516 dogs were examined for the Copper Basin 300
Alumna Dr. Cristina (Nina) Hansen has been enjoying life in Alaska since graduating with the Illinois DVM Class of 2007. Immediately out of school, Dr. Hansen moved to Alaska and worked in small animal practice for three years. She then completed a PhD at the University of Alaska Fairbanks (2015). Following this, she received a job offer with the University of Alaska Fairbanks Department of Veterinary Medicine, where she currently holds a postdoctoral instructor and researcher position. Dr. Hansen also serves as head veterinarian for two sled dog races: the Copper Basin 300 and the Yukon Quest.
A classmate and friend of Dr. Hansen’s, Dr. Kelli Kramer, was recruited to be a volunteer veterinarian at this year’s Copper Basin 300, which was held in January. Dr. Kramer owns Perryville Pet Hospital in Rockford, Ill. The emergency work that she’s used to doing proved useful for the race, as thinking on your toes is crucial.
(In previous years, fellow members of the Class of 2007 have participated, including Drs. Jen Burton, Hector Gutierrez, and Jason Wrage.)
300 Miles, More than 500 Dogs
The Copper Basin 300 is a race across what is known to be the toughest 300 miles in Alaska. Rugged territory and harsh weather conditions can make for a trying five days, but the skillful hands of the veterinarians and help of generous volunteers allow the race to run smoothly and enjoyably for all.
A crew of six veterinarians—plus technicians and assistants—is required to perform full examinations on each dog before the race. This year, 43 teams enrolled to race; each team consisted of 12 dogs, a musher, and a few handlers. All 516 dogs were thoroughly checked over by Dr. Hansen’s efficient group of veterinarians. They listened to hearts and lungs, examined each foot and paw, and checked overall body condition to ensure each dog was capable of racing. According to Dr. Hansen, there are only a couple dogs a year who aren’t cleared to run.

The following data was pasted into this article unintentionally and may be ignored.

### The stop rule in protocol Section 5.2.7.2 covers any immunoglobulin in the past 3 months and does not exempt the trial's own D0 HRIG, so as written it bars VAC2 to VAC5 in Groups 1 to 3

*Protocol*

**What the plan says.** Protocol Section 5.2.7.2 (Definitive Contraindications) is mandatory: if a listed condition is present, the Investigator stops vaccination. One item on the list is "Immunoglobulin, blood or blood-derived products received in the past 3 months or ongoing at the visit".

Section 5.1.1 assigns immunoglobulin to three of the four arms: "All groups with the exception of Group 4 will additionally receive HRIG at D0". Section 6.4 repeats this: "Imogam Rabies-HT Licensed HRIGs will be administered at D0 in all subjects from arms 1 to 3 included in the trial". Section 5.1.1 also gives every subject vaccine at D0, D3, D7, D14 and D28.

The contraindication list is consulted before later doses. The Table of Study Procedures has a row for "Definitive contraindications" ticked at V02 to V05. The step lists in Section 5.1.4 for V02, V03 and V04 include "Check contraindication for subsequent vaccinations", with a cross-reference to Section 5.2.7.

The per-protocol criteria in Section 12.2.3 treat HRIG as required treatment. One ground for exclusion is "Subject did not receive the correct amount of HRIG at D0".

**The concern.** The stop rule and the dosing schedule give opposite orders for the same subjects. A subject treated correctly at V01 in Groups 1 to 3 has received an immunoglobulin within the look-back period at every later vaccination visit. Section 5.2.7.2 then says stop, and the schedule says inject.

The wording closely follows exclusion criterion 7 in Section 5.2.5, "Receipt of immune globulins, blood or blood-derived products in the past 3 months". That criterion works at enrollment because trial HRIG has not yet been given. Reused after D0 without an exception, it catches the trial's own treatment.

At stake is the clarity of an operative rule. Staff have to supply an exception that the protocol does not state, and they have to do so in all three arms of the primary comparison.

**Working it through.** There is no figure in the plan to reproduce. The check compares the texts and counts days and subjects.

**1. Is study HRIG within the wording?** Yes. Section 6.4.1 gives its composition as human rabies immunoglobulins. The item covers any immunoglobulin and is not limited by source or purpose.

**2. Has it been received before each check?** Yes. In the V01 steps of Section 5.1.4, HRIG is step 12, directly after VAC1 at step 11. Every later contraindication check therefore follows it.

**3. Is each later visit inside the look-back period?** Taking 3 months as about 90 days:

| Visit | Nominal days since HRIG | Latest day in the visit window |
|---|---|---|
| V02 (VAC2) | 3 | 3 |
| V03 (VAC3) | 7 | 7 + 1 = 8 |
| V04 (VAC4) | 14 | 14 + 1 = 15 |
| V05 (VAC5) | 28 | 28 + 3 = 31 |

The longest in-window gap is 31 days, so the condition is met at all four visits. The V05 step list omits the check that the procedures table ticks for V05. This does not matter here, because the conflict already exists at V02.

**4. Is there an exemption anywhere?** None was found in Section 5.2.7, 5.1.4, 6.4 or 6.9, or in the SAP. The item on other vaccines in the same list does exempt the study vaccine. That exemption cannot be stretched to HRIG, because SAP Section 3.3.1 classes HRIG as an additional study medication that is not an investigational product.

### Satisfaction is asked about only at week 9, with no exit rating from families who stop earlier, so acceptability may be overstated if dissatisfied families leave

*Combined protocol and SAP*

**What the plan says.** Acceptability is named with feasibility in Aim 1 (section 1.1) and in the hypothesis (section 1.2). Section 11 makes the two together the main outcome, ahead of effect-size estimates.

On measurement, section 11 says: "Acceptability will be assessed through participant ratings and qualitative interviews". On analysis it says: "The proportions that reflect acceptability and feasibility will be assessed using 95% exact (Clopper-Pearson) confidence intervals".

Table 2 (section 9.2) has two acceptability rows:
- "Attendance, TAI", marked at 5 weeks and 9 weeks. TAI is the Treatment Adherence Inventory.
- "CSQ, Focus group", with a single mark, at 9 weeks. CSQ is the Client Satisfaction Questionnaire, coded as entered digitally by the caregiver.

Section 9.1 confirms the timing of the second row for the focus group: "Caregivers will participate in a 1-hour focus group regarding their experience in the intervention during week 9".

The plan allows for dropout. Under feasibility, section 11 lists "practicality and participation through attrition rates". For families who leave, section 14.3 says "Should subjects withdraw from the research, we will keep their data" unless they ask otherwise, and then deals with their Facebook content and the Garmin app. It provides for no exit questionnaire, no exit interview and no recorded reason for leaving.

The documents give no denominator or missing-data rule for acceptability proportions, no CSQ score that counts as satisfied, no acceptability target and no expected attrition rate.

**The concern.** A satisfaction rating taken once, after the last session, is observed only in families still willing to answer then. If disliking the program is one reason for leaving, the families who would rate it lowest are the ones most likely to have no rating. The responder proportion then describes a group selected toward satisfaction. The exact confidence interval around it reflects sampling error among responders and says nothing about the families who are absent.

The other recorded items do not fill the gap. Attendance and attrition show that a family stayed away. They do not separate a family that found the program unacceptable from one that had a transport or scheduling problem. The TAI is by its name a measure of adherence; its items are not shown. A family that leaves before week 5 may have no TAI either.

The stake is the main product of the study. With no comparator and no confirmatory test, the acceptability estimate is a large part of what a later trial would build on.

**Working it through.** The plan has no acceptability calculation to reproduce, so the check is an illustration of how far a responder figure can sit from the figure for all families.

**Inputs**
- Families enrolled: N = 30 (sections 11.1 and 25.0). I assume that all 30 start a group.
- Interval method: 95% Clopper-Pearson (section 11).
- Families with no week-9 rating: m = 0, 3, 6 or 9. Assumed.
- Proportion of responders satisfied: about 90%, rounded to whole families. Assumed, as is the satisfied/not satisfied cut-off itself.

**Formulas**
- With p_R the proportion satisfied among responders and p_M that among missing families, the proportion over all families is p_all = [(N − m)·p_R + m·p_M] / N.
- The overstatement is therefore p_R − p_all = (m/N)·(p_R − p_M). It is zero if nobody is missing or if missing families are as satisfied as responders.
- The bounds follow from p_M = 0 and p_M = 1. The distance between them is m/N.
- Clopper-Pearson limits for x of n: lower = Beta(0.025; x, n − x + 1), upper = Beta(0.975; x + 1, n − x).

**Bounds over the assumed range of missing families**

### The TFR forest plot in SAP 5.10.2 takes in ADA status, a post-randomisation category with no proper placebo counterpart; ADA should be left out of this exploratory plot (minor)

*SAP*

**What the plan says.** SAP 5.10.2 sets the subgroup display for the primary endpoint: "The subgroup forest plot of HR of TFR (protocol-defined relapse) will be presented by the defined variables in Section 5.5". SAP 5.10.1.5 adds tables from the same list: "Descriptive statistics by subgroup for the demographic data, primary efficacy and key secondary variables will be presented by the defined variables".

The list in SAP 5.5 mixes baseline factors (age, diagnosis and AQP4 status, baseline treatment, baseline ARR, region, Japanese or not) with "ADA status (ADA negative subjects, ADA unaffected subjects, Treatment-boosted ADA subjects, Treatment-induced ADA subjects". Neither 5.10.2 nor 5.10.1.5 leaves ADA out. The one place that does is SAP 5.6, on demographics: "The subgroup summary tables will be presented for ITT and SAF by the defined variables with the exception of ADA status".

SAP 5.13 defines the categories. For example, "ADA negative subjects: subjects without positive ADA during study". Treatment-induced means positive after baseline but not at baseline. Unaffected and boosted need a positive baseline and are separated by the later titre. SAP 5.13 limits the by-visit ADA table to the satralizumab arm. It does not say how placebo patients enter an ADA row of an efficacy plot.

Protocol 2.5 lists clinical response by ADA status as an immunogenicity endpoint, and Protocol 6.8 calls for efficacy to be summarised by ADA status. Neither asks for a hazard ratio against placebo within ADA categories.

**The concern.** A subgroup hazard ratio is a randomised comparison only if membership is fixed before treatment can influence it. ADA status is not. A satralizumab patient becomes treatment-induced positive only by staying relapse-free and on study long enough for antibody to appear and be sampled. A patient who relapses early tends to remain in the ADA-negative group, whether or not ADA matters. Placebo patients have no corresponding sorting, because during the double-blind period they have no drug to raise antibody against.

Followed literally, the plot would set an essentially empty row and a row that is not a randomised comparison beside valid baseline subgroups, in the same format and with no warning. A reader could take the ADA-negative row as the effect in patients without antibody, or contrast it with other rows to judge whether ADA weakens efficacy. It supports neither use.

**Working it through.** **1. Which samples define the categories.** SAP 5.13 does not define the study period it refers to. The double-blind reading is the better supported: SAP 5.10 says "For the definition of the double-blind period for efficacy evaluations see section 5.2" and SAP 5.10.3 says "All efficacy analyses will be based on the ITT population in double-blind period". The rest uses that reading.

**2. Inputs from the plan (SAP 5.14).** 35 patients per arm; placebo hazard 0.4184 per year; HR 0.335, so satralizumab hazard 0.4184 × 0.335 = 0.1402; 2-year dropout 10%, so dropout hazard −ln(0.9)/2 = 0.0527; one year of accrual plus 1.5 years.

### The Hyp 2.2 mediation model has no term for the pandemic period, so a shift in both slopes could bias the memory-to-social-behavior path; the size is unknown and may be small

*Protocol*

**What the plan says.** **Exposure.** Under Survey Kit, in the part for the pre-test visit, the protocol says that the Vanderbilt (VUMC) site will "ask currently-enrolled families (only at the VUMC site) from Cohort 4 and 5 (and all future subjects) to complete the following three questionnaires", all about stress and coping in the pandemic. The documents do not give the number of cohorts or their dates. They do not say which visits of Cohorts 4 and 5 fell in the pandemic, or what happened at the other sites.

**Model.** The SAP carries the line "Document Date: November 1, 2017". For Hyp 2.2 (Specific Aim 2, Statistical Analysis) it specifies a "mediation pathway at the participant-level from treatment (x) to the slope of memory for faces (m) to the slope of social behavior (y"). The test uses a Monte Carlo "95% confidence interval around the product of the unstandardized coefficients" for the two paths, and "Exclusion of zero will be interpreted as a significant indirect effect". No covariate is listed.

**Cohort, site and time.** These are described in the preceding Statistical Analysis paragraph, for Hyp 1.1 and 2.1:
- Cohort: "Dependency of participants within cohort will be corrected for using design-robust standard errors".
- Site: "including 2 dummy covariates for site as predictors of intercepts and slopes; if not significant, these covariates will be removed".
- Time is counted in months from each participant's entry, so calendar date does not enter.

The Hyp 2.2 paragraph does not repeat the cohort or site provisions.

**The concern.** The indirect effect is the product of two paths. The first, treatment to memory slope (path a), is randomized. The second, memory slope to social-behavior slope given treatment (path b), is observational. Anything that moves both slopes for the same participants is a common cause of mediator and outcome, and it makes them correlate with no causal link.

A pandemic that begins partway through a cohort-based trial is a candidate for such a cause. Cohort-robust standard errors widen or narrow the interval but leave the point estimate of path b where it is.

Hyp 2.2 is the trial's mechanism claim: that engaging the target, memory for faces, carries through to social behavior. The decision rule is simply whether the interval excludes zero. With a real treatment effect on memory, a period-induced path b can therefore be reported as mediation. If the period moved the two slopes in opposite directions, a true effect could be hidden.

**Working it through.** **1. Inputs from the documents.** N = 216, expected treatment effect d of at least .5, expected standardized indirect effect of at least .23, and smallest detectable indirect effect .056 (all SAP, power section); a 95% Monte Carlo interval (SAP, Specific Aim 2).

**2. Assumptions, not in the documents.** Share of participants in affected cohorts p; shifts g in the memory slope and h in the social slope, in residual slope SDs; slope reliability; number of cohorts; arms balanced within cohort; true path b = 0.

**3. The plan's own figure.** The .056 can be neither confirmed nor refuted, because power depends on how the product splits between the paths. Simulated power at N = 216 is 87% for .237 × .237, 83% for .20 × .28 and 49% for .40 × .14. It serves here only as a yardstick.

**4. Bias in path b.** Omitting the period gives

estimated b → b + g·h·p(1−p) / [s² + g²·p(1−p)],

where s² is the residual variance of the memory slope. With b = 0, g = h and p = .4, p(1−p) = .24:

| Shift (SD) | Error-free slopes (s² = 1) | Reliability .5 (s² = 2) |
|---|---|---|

Once initial exams are complete, the race begins in the small town of Glennallen. Each team takes off at two-minute intervals and heads toward the first checkpoint about 50 miles up the trail. A GPS tracking device tells the veterinarians where each team is along the course; wherever there are dogs there must be vets as well. There are five checkpoints along the 300 miles of covered territory, each of which includes a small shelter for sleeping and space for examinations. A mandatory resting period of six hours must be taken at one of the stops.
Vets, Volunteers, Mushers Passionate about Dogs
Upon arrival at each of the checkpoints, the dedicated mushers turn their full attention toward their dogs. Bedding straw is laid down, food is distributed, and the musher spends time with each dog. This is also the time when the veterinarians make their rounds and ensures that the pups are in quality health condition.
“These mushers are truly passionate about their dogs. Every single one at every single checkpoint touches and talks to every dog; each has a name and certain position within the team,” Dr. Kramer said. “There is a true connection between these mushers and their dogs.”
Although the Copper Basin 300 is a smaller race than others in the state, the community that gathers each year only grows. Last year, a lodge at one of the designated checkpoints burned down. In the wake of the fire, this year’s race saw extra helping hands and resources; the checkpoint still remained, only with tents instead. Both Dr. Hansen and Dr. Kramer were blown away by the generosity they witnessed from the community volunteers.
“Each of these little communities would have volunteers come in to help provide for the teams and other volunteers. People come from all over every year to support this race…. [They] follow from checkpoint to checkpoint just for support, without knowing anyone in particular,” Dr. Kramer explained.
“I just invite anyone to come up and see this race. At the finish line, all the dogs are jumping, barking, and wanting to keep running … the sleds are anchored so the dogs can’t pull them away, and handlers will have to grab a line to make sure that they stop!” Dr. Hansen said. The winner of the 2018 Copper Basin 300 was Nicolas Petit.